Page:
BERWICK: The average life expectancy of the buses used in our state is ten years. An average bus in Massachusetts is twelve years old. The average life expectancy of a railroad engine is twenty years. The average railroad engine used in Massachusetts is twenty-two years old. Our transportation system is in dire straits, due largely to neglect and lack of leadership by prior Administrations. In fact, as MassDOT reported earlier this year, we underinvest in our transportation system by $1.2 billion every single year. It would be short-sighted for [us] not to fix the transportation system as quickly as we can; we would pay a much higher price downstream if we let it deteriorate further. Massachusetts's families drive on these roads, take these trains, and ride these buses, and we should not let them down. Governor Patrick is on the right track, and, as Governor, I would work hard with the Legislature to make sure we have and maintain a transportation system that we can be proud of and confident in.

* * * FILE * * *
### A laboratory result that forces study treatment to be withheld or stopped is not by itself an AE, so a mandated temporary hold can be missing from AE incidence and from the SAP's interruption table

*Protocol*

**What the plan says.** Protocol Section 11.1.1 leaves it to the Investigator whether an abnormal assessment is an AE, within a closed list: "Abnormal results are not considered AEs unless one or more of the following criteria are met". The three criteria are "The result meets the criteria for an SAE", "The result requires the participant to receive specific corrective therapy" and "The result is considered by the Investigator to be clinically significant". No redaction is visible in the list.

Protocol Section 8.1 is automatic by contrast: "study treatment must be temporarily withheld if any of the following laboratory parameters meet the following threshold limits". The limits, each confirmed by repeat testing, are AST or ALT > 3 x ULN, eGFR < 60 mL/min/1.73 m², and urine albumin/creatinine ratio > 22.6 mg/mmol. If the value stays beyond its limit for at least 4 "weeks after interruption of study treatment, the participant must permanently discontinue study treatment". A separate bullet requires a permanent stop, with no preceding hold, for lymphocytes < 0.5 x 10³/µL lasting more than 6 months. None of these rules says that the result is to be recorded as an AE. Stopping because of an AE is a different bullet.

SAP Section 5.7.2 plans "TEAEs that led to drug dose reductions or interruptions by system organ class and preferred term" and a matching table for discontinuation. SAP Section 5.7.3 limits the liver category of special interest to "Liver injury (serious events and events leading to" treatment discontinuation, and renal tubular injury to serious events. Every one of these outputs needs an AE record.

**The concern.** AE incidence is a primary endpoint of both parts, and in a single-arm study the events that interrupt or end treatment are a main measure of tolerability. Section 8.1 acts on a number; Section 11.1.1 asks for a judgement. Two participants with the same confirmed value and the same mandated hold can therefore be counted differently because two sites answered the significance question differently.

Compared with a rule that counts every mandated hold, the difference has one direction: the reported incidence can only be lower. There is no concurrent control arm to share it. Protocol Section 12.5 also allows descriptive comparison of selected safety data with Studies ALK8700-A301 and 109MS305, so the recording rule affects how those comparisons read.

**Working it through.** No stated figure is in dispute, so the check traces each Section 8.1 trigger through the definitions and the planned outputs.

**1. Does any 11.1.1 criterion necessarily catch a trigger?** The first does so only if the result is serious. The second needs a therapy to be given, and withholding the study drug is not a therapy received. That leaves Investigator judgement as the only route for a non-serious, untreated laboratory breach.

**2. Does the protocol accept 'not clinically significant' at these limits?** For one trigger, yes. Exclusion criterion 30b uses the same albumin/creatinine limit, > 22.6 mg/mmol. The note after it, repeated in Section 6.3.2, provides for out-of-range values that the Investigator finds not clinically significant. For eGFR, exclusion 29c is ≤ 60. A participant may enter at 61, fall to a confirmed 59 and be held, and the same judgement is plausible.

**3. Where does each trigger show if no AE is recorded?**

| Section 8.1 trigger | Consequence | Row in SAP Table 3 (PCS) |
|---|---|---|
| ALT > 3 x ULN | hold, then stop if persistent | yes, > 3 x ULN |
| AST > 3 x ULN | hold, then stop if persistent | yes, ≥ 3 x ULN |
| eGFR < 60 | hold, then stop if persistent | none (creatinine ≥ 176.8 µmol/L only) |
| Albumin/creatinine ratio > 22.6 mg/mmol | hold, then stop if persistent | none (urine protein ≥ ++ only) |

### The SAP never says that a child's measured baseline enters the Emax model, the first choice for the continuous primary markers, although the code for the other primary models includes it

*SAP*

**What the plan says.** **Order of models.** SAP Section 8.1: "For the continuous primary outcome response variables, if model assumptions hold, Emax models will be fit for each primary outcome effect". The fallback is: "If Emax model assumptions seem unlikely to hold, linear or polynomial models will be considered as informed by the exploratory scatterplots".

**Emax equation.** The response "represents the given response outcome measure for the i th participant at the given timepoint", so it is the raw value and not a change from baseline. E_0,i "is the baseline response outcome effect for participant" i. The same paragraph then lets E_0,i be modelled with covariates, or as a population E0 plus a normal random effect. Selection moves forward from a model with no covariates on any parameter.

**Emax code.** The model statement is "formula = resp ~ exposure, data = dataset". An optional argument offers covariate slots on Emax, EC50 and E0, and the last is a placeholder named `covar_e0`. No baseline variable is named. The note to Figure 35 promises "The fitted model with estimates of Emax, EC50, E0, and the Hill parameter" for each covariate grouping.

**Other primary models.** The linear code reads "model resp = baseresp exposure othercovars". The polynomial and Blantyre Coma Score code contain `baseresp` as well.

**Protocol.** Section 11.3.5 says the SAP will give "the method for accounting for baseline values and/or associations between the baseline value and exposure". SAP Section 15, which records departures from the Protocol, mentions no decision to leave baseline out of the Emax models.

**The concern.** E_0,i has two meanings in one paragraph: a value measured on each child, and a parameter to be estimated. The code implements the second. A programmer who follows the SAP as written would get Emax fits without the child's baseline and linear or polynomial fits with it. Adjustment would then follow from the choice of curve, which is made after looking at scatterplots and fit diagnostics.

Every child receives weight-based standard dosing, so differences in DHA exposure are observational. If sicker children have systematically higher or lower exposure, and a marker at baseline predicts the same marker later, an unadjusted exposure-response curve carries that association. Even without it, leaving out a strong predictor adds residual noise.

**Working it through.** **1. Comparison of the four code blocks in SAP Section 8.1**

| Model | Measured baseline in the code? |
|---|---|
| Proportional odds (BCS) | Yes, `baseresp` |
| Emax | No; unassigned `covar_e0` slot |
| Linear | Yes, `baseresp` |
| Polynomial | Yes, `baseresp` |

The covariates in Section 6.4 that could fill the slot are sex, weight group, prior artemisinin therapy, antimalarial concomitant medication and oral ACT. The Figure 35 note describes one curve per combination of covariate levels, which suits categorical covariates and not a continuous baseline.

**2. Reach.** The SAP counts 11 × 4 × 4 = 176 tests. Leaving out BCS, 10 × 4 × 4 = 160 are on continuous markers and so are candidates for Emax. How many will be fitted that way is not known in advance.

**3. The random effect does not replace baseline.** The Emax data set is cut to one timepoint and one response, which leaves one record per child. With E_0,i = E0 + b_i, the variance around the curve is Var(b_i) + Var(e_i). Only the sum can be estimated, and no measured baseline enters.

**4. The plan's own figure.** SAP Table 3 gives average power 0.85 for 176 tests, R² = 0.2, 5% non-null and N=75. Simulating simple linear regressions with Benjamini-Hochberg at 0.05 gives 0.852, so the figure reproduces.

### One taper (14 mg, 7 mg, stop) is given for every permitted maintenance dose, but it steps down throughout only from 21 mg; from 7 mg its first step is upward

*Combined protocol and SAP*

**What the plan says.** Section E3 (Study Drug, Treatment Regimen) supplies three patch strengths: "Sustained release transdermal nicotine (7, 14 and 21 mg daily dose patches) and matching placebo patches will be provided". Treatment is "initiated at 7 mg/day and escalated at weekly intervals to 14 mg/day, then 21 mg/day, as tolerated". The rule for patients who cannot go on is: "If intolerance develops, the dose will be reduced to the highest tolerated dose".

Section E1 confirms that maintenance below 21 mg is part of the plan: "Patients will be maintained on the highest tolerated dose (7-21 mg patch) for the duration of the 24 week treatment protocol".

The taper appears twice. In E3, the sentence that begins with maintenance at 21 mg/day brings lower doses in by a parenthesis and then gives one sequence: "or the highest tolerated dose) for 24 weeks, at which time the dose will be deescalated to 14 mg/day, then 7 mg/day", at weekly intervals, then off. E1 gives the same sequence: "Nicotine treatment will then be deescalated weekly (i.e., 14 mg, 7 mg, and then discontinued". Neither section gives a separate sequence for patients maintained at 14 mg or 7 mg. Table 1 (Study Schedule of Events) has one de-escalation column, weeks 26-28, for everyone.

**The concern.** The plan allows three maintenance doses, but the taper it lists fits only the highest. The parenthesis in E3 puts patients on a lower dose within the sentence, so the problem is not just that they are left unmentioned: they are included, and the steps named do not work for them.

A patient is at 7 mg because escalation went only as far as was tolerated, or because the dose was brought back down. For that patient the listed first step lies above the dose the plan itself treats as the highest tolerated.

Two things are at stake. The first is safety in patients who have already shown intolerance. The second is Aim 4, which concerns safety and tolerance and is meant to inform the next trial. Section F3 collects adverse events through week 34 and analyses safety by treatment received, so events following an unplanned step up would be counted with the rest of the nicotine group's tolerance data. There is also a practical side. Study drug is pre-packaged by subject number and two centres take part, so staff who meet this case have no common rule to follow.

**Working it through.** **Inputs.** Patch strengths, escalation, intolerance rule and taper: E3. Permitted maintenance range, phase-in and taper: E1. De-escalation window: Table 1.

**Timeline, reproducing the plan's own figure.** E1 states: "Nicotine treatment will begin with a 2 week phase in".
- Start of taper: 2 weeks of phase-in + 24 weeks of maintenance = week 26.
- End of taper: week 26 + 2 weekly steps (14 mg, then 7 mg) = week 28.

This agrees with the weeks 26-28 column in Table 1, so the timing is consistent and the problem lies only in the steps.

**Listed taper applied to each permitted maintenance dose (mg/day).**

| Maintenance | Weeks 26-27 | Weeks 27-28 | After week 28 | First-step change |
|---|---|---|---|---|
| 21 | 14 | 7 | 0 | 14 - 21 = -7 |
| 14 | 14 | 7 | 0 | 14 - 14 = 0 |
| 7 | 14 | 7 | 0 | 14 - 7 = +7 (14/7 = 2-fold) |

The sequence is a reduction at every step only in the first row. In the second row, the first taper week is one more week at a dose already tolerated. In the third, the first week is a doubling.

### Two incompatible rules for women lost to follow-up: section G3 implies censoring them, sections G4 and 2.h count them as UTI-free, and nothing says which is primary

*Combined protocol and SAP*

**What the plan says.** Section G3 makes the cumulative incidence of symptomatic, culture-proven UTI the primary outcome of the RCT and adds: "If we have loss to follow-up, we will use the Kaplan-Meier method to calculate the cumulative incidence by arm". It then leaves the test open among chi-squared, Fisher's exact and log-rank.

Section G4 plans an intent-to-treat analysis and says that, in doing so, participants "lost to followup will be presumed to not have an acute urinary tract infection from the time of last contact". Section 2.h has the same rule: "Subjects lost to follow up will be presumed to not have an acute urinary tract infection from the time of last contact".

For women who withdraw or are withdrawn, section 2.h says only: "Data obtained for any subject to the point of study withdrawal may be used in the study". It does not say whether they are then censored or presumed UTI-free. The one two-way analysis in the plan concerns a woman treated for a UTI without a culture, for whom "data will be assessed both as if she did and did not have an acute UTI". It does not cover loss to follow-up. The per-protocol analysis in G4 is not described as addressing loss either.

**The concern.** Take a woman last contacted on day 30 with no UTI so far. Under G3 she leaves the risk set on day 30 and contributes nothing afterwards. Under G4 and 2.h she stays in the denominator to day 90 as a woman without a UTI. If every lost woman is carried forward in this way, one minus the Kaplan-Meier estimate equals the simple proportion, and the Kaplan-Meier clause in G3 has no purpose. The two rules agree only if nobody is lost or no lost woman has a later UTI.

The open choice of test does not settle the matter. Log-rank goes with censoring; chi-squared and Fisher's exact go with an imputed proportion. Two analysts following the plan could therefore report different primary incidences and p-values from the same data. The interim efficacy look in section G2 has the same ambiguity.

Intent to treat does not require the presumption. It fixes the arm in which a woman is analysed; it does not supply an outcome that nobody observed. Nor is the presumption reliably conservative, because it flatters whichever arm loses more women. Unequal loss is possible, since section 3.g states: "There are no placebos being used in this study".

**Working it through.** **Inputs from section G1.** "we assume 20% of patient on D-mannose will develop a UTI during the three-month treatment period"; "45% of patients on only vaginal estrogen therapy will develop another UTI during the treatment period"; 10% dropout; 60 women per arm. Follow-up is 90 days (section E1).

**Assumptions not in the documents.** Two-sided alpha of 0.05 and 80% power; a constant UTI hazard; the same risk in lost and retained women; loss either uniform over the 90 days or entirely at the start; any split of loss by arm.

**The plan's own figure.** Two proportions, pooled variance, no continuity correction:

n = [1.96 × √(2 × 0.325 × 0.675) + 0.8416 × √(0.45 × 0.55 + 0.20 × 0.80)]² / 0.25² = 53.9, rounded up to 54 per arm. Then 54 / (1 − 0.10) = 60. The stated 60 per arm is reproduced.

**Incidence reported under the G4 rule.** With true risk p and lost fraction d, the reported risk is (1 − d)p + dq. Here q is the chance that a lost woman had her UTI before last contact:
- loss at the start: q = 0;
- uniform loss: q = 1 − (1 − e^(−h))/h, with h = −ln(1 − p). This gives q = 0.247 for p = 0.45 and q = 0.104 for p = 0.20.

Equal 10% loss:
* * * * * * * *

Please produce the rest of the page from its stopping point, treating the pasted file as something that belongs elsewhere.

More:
WOLF: I applaud Governor Patrick for proposing a generationally responsible plan to fix our roads and bridges and to fund needed transportation projects all across the state. I support the Governor’s overall vision and appreciate that he started this important conversation about the kind of Commonwealth we want to build. A safe and reliable transportation system is a critical ingredient to creating a health economy and spurring job growth. We need to ensure that whatever bill we pass is regionally equitable and will adequately fund needed improvements to our roads, bridges, rails and waterways to support this growing economy.

GROSSMAN: I fully expect that $800 million will be available by 2018 for transportation and infrastructure, and I believe the governor and legislative leadership will ultimately achieve that goal. It is easy in the back and forth of the lawmaking process to focus on the controversy and forget that there is agreement to make a substantial downpayment on critical investments in transportation and infrastructure that are essential to growing the Massachusetts economy and realizing our full potential.